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Nederlands Dans Theater I

Program 2: ‘Symphony of Psalms,’ ‘Click—Pause—Silence,’ ‘Walking Mad’

Ahead of the Curve

by Mary Ellen Hunt

March 27, 2004 -- Cal Performances, Zellerbach Hall, UC Berkeley, CA

When Nederlands Dans Theater (I, II or III) comes to town, many people, myself included, go running to see them, because whatever it is that they do, it’s always interesting. A quick check amongst friends revealed that none of us even checked what the program was on their recent stop at Zellerbach Hall in Berkeley courtesy of Cal Performances. From the expressions I heard after the first show, which had three outlandish -- and to some, actually offensive offerings -- probably more people wish they had checked. But I’ll go out on a limb here and say that given another four years, maybe Kylian won’t look so crazy to us.

The truth is that whenever NDT comes to town, they bring something mind-blowing. The last time they here, in 2001, they brought works that had been on European stages for years, but which, to many viewers here, still seemed shocking and over the top: bodies suspended in glass coffins, an upside-down tree encircled by a spotlight-pendulum, light-studded gowns that stood up on their own. Way back when they first started, the concept of a bridge between modern and ballet seemed like a nutty thing to do. I have a hunch that maybe, just maybe, the introspective and quietly shrewd Jiri Kylian is always just a few small steps ahead of the avant-garde of dance and, for that matter, us.

In any case, NDT’s second program had more of the type of works that I suspect many ticket-buyers had hoped for. With a visually luscious masterpiece from his early years, a humor-filled novelty piece by one of the company’s former dancers, and a starkly expressionist tribute to a retiring dancer (also by Kylian), the program had a little something that could appeal to everyone.

Arguably, most accessible was Kylian’s 1978 “Symphony of Psalms,” to the music of the same title by Igor Stravinsky. Set against a rich overlay of suspended tapestries, eight couples swell and crash ritualistically in waves that sweep across the stage. If the canons didn’t fire off in the precise, yet fluid manner that we have seen from NDT in the past, the ballet still had power, particularly in the unison work. At the start of the quartet section, Medhi Walerski and Stefan Zeromski, leapt boldly into their duet, confidently taking up the stage, and arriving together exactly where they wanted to be spatially and musically.

I’ve only recently learned that Kylian is a cat person. It makes sense – those feline balances, the swift and insouciant swipes, and the capriciousness of the average cat is written all over “Click-Pause-Silence,” the second work on the program. Created in 2000, this austerely modern ballet takes its cues from the compositions of Dirk Haubrich, who has become something of a regular collaborator with Kylian. In a quick conversation with Glenn Edgerton, he noted that Kylian was inspired to create the piece for one of NDT’s long-time dancers, Else Schepers, just before she retired from the company. Wondering how one keeps memories of the people that one meets, he thought of the analogy of a photograph. Said Edgerton, “There is a click, a pause, and then….”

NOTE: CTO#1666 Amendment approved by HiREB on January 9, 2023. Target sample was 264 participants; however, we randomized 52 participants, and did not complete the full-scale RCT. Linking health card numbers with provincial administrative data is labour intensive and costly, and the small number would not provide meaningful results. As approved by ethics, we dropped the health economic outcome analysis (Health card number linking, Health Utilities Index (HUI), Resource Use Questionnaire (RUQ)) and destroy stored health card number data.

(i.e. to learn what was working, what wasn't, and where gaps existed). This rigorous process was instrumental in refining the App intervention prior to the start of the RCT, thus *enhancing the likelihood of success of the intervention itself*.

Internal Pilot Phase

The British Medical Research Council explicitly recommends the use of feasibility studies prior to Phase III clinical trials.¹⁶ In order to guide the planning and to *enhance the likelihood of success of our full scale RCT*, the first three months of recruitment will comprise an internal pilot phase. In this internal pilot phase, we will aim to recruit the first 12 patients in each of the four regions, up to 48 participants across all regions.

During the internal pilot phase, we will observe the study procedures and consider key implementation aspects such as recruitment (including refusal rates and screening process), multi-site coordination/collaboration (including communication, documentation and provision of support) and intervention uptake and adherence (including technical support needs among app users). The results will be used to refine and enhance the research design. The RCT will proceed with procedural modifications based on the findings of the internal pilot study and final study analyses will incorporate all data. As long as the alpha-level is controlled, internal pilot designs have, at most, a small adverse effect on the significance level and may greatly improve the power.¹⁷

Dancing Scheper’s role was the elongated and sublimely eloquent Nancy Euverink. There was something almost disturbingly supernatural in the way that she and the trio of men partnering her (Vaclav Kunes, Patrick Marin and Zeromski) seemed to know exactly where each other would be. A dancer would launch himself precipitously across the stage and another dancer’s hand would drop right onto him as he came to rest.

As with many of Kylian’s more recent works, his dazzling choreography takes on a separate life, becoming an expressive soul placed in a theatrical shell. Partway into “Click-Pause-Silence” a scrim rises to reveal a mirror and a television, which plays video of the same dancers who are onstage practicing the piece in rehearsal. As the piece builds to a crescendo, the mirrors spin, the TV spins, the dance turns from fast and powerful to legato and back, and then, it seems suddenly as if only shards of the ballet are left -- short, staccato, broken, phrases of movement left over from the longer piece. Then slowly each dancer fades away into the dark space, leaving us to wonder what substantially remains of any work, or any life, or any relationship, or anything really.

The final work of the evening, Johan Inger’s “Walking Mad” gave us the sort of humorous romping at which NDT excels. With hints of Maguy Marin, Matts Ek and Saturday morning Looney Tunes, Inger’s complex, physically taxing choreography elicited the first laughs of the evening.

Staged around a massive and versatile wooden fence which the dancers swung, broke apart, and flattened throughout the work, “Walking Mad” broke little new ground, but nevertheless, allowed us once more to marvel at the company’s command of stage illusion. Even when we understood how a certain effect -- a tilt of the fence, a shift in the balance between two dancers, a blind toss or a daredevil leap into unseen space -- might work, the illusion like the dancing, remained compelling.

As is almost always the case with NDT, we are happy to suspend our disbelief and -- in the words of Bill T. Jones -- we agree, dancer and watcher, to hold onto the illusion that someone flew for a moment.

Edited by Azlan Ezaddin

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